Mandy Brown and Trei Brundrett on Vox Product

Our Q&A on the Editorially Acquisition and More

Scene from a Vox Media hack week (Trei Brundrett)

On Tuesday, Vox Media announced that it was acquiring the technology and co-founding team of the late and much-missed collaborative writing tool Editorially. The Editorially founders will join the product team at Vox Media, and will focus in part on improving the company’s editorial processes and tools:

Chorus, the Vox Media stack, is an impressive suite of tools, but like anything on the web, it will never be finished. One goal, among those the team has identified for this year, stands out: a commitment to evolving the editorial workflow. That workflow encompasses everything from short posts written by sports fans to deeply researched and edited pieces; from articles that are mostly words to those that prominently feature video and interactive graphics; and from work that originates in the many Vox Media editorial teams to work from their in-house agency, Vox Creative.

We chatted with Editorially’s Mandy Brown and Vox Media’s Trei Brundrett about the team’s next steps, the probability of open sourcing more code, and the internal Vox hack week going on at this very moment.

(Full disclosure: I have worked with two of the Editorially founders and consider them all friends, and I was an enthusiastic user of the service.)

Workflow 4 Eva

Q. The Stet post about the tech/team acquisition focuses quite a bit on workflow and the way that Editorially’s technology and institutional knowledge (can I say that about a startup? whatever) will strengthen not just Chorus, but Vox Media’s workflow. I was intrigued by this bit:

together we hatched a plan for the three Editorially founders to join Vox Media and lead a team that will look hard at the editorial workflow across all of the Vox Media publications.

Can you talk about the relationship between editorial process/culture and editorial tools? If you’re trying to build a workflow that supports better collaboration, are you starting with people or technology?

Mandy Brown: The tech has to serve the people, so I don’t think it’s accurate to say we’re starting with one or the other. A lot of what motivated us to build Editorially was an awareness of the gaps between many CMSs and the actual workflow that writers, editors, designers, and developers undertake. We’ve been putting words into boxes for quite a few years now, and a lot of apparatus has developed to support what happens to those words once they’re out in the world; but often the work that leads up to that point — the editing and revision and collaboration — is neglected. We think enabling that work—by making it more transparent, more efficient, more fun, even—is critical to a publisher’s success.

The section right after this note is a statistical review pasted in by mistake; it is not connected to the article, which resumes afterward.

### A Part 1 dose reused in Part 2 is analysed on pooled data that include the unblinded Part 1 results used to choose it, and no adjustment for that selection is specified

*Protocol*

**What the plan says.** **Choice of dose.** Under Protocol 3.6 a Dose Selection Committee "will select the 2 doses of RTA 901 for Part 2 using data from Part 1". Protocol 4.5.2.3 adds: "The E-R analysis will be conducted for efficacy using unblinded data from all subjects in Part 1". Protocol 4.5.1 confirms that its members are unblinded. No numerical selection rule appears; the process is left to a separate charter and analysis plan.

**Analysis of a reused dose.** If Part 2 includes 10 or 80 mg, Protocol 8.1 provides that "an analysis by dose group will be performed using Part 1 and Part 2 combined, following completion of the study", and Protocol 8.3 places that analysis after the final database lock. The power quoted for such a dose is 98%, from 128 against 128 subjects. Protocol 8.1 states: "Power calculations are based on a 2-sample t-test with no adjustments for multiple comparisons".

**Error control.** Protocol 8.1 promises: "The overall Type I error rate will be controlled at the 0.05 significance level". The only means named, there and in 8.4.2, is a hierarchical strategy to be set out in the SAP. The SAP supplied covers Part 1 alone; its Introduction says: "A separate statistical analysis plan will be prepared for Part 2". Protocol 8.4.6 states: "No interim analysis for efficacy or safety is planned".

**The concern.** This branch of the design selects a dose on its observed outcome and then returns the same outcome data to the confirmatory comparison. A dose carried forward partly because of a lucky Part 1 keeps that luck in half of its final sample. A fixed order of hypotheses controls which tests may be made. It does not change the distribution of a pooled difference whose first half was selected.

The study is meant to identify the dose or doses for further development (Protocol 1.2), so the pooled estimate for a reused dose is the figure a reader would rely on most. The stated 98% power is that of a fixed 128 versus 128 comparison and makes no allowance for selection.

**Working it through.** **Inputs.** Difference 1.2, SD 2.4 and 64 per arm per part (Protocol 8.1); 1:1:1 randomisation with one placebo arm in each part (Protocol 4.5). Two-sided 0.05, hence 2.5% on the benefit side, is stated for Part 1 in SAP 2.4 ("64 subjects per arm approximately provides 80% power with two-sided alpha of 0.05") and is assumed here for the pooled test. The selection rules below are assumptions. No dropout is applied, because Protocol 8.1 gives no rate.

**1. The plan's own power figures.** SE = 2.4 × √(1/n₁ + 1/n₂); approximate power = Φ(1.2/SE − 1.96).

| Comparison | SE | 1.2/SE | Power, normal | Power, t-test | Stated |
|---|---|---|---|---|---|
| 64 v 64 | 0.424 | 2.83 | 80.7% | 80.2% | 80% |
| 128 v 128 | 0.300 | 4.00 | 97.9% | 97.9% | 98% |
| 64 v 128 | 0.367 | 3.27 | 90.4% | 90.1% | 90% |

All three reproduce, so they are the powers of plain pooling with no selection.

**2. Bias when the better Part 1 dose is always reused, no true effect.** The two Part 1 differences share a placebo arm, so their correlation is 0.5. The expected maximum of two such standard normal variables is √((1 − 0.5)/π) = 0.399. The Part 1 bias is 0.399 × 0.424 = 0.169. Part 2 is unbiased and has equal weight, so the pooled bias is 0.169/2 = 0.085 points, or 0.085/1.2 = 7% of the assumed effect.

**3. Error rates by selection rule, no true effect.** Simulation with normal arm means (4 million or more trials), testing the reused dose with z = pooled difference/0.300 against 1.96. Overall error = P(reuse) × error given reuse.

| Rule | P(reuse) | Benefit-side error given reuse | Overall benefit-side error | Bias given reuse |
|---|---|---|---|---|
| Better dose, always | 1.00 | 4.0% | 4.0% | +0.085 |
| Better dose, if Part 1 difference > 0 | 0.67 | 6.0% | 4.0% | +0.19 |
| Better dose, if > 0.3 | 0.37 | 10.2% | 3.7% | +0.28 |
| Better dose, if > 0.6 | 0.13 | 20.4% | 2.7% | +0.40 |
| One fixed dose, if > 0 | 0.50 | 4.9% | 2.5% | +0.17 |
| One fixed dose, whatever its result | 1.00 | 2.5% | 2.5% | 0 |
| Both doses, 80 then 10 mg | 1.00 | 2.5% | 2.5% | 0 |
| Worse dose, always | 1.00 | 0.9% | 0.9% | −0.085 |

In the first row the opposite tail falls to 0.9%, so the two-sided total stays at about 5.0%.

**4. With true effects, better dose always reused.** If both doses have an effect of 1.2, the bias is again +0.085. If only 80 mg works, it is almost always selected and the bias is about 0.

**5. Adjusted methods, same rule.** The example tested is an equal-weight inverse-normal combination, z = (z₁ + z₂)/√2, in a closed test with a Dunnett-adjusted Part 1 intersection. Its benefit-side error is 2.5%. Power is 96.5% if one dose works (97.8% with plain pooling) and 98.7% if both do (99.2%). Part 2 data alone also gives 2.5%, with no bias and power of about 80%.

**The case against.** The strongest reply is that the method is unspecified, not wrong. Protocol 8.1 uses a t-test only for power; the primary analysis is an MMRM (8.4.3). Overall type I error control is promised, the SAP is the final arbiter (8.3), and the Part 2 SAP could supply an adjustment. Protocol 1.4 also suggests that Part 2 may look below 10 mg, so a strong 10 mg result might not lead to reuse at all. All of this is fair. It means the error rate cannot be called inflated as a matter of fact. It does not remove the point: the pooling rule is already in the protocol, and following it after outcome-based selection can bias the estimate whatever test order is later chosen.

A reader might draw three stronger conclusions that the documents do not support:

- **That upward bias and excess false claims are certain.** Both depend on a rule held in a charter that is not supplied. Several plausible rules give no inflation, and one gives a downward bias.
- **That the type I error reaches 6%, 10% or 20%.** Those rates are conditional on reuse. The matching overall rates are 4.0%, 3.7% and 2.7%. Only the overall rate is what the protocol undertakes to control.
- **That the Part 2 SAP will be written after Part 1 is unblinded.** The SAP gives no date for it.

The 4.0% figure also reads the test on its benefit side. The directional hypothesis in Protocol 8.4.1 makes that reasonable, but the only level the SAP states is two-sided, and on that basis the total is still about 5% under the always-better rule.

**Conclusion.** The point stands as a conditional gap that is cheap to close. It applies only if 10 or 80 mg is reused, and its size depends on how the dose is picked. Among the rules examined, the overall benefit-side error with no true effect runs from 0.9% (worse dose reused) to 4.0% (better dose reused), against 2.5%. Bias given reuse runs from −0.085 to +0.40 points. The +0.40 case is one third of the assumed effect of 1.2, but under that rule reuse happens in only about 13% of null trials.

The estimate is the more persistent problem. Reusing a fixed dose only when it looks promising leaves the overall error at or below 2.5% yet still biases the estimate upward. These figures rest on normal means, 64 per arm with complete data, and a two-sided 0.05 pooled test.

We anticipate that some of the concepts we built into Editorially—version control, for example—will make their way into Chorus, in some fashion or another. But we’re not wedded to any particular design solution so much as we are focused on helping people work together. Our first order of business is to spend some time with the Vox Media editorial staffs and learn more about how they work.

Open Source Futures

Q. Let’s talk about open source, from a couple of directions. Back in the day when I got a Q&A with some Verge folks, it sounded like the team really thought about Chorus as a competitive advantage that they didn’t want to share. It sounds like things have changed, or maybe that they weren’t quite so anti-open-source to begin with. Can you talk about any of the team’s plans to release code and share out in other ways with the wider news-nerd community? (There’s an interesting thing in there somewhere about older, more culturally conservative news orgs producing so much open source code and newer, zippier outfits struggling with that, but that’s for another day.)